Here are some of the key things you should know from the world of social media this week:
Twitter Shares Booming on Google Buyout Rumors; Kindly Asks Users to Stop Sharing Instagram Links
The latest volley between the two social networks launched this week as Twitter started asking its power users to stop sharing native Instagram links in tweets. Twitter stopped showing inline images for non-Twitter pics and videos over two years ago (leading to the demise of such services as TwitPic) yet many continue to share links from the Instagram app directly to Twitter as text links with no images. Twitter has been showing popups to some users who do this trying to drive home the fact that their meticulously-filtered-and-tilt-shifted pics won't be shown in their full glory in Twitter's feed. Many have used workarounds like saving Instagram posts (or screenshots of them) to Twitter on the desktop but it remains to be seen who will heed the advice. Likely few will: engagement on Twitter is sliding towards more broadcast than conversational; moreover, all of these text-link Instagram posts are created via Twitter integration in the Instagram mobile app, requiring nothing more than a single tap to post.
To further stir the Twitter pot, this week it was rumored that Google may be planning to buy Twitter. However, others are completely unconvinced. VentureBeat stated that the "... idea that Google is going to buy Twitter any time soon is ludicrous" as its biggest acquisition ever was Motorola for ~$12 billion. To make a deal for Twitter happen - who enjoys a current market cap a little more than DOUBLE that amount - Google would likely have to pay somewhere in the neighborhood of, oh, say $40 BILLION. For Twitter?? Seriously? But the chatter still is driving up Twitter's stock. Many see the merger as beneficial for Google who's seeing it's mobile advertising revenue chipped away by in-app searching (which doesn't require a web browser, Google's home turf) and Twitter's ~280M MAUs could help curb this slide. But at a cost of probably 80% of Google's current liquidity it's highly unlikely.
MySpace Took a Licking, Keeps on Ticking
Remember MySpace? Yes, that MySpace. While other social networks have gone the way of the dodo MySpace has been sold more times than we care to count but is still chugging along. In fact, Mike Shields of the Wall Street Journal reported this week that MySpace "still reaches 50 million people each month." Now billing itself as "The Best in Music & Culture. All In One Place" it generated a staggering 300 million video views in November 2014, "...good enough for 16th place on comScore’s Video Metrix ranking." This is quite a lot and directly competes with the booming pace of Facebook videos.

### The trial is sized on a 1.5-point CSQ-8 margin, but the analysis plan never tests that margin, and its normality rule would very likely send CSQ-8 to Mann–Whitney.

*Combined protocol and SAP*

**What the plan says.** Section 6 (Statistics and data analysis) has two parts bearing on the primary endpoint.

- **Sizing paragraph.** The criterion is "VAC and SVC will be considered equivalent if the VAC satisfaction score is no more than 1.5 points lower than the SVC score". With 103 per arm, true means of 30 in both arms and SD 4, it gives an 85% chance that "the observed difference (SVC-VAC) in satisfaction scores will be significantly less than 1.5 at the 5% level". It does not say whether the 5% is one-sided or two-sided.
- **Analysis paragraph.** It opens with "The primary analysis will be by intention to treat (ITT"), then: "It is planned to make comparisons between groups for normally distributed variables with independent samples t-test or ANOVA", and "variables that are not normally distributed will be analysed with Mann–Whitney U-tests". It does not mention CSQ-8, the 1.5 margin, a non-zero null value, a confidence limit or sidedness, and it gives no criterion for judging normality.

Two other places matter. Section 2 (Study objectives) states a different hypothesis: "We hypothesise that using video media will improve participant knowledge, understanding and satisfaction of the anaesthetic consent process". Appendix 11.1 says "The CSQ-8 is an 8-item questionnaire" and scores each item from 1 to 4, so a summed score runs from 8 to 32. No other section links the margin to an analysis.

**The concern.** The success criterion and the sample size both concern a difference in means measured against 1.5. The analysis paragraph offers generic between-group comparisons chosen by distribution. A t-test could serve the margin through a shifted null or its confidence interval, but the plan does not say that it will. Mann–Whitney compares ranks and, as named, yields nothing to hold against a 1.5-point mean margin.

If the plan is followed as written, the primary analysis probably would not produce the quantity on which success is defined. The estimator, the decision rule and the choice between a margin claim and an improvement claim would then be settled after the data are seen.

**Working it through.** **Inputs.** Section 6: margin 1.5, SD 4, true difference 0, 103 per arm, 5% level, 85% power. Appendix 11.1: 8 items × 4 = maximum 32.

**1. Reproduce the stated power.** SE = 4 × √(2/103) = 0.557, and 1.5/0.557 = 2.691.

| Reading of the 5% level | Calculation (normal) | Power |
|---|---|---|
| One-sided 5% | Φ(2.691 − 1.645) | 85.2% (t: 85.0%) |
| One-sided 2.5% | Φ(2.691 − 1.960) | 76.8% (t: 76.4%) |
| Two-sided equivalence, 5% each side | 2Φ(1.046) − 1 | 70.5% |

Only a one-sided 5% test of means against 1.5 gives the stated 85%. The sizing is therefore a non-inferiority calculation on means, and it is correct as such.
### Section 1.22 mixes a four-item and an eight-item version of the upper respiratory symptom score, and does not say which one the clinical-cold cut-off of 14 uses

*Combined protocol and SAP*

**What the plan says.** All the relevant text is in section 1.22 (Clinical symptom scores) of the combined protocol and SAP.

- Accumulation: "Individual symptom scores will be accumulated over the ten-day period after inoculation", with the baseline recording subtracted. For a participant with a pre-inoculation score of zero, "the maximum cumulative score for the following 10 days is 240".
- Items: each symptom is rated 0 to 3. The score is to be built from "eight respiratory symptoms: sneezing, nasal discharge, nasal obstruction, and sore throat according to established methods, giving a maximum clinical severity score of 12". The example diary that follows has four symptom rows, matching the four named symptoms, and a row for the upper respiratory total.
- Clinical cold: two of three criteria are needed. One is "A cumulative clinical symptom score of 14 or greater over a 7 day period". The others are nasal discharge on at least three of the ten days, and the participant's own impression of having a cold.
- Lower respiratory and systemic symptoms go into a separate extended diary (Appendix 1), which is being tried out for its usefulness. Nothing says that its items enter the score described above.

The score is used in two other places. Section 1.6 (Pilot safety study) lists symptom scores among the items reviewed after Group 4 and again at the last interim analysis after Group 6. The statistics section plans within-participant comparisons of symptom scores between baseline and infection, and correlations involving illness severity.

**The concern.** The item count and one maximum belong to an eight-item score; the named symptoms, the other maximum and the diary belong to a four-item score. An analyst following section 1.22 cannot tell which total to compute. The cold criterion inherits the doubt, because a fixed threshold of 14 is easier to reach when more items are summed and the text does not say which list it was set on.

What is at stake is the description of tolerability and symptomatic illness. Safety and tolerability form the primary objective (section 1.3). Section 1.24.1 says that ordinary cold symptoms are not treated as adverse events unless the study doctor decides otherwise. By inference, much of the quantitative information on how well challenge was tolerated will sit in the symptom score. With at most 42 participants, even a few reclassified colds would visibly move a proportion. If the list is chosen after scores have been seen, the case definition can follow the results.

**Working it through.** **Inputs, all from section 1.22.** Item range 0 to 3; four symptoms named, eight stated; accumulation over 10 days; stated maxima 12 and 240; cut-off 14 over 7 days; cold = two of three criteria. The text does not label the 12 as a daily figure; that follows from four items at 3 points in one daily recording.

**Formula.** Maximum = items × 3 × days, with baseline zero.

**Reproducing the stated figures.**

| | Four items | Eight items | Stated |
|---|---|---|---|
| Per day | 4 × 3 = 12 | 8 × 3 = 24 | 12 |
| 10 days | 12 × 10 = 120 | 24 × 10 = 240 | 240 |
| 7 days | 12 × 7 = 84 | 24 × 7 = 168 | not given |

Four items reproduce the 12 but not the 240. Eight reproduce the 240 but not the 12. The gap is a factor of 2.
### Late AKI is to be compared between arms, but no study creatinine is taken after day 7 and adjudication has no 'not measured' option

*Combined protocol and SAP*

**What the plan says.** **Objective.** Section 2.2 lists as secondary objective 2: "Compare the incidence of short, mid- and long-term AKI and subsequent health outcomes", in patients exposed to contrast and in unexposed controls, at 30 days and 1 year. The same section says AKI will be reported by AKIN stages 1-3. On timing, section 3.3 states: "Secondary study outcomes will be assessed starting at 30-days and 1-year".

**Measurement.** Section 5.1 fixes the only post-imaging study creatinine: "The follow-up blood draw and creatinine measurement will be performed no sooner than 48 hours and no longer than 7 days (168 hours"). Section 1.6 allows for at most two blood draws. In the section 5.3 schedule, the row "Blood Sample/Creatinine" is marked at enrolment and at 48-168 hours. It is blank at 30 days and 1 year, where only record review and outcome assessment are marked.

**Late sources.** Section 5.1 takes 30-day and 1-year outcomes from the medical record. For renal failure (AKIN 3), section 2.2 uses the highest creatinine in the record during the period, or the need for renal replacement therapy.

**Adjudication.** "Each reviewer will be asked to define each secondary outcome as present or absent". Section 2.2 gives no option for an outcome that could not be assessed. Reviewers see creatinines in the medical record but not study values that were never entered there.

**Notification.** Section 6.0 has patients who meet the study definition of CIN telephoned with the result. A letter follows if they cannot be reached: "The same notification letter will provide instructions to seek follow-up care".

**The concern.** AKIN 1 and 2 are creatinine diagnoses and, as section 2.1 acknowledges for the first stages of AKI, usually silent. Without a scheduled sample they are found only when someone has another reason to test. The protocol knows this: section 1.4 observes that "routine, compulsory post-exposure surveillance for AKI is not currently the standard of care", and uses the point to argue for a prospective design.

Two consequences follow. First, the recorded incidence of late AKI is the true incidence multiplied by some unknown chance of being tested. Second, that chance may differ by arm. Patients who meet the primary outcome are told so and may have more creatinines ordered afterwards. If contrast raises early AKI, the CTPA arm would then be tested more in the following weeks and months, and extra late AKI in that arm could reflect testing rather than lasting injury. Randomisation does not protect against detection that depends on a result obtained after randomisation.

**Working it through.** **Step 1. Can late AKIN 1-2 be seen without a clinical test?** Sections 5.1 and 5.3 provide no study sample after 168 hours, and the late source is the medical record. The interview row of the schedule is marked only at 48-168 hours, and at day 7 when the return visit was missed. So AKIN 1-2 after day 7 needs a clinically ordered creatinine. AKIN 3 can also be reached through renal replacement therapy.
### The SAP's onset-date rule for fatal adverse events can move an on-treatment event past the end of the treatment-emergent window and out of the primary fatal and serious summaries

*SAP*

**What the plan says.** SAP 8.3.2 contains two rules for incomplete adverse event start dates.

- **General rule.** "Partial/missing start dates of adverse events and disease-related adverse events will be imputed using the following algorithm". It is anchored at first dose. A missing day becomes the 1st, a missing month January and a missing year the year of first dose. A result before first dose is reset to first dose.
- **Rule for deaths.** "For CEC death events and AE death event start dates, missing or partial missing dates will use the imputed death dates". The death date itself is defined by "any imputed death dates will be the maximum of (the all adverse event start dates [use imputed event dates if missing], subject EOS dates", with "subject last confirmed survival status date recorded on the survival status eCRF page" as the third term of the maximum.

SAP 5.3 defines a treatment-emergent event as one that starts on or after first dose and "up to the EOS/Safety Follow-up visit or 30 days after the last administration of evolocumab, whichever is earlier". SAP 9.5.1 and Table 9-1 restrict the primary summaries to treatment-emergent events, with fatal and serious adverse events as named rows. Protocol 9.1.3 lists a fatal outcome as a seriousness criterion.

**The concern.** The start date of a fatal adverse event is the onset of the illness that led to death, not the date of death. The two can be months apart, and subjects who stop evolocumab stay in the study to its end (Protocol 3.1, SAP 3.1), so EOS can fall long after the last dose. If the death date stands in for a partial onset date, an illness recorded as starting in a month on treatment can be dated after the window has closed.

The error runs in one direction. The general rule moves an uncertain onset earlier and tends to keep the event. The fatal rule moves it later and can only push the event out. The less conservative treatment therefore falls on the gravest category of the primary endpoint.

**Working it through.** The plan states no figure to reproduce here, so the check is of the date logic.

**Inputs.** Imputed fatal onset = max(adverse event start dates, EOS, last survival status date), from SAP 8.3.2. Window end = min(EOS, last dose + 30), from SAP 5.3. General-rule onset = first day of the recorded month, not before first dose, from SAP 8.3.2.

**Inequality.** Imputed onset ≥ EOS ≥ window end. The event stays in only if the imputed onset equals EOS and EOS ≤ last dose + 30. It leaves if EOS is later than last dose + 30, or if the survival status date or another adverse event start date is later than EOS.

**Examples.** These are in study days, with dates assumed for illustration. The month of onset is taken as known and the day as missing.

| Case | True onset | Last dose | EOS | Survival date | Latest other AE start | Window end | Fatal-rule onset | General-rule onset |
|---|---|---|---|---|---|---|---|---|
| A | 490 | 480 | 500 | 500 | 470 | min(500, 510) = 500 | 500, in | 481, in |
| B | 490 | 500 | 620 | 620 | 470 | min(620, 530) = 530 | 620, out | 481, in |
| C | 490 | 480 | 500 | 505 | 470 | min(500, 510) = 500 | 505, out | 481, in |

It's become a hit with the young set (17-25 years old) who've abandoned Facebook in droves as their parents filled Facebook's active user ranks. MySpace has also been around long enough to have become a nostalgic repository of Throwback Thursday (#TBT) pics for legions of old users; some have stayed as they've mined their old profiles on the site for Thurs-cringe-worthy assets.
And its user data is still there. MySpace is sitting on over a billion(!) email addresses, and is driving a new advertising program (Advertising Cloud) that's "...handled $5 billion in ad transactions for a set of beta advertisers" since May.
It's definitely worth keeping an eye on - even if it's just to remind you of the embarrassing photos you posted a decade ago.
New Pew Research Internet Project Data Shows Facebook Still Dominates, Engagement Rising
The latest Pew Research Internet Project data is out and it shows some interesting highlights:
- Facebook - controls the overwhelming share of the social networking audience at ~71M. Growth has leveled off but engagement on the site has increased, especially in video viewership
- Twitter - has fallen to 5th place behind LinkedIn, Pinterest, and Instagram
- Seniors - for the first time a majority of seniors over age 65 (56%) are using Facebook
- Instagram - huge growth in the last year
- Multiplatform - a majority (52%) of adults now use "two or more" social networks regularly, up ~10% from a year ago
Probably the biggest takeaway is that the value of social media is still on the rise; however, the big networks are focusing their strategies more on higher (re)engagement and content marketing rather than user acquisition. We've likely seen market saturation with Facebook -- certainly in the US -- now it and other social networks will have to compete for the ever-shrinking attention spans of their already addled users.
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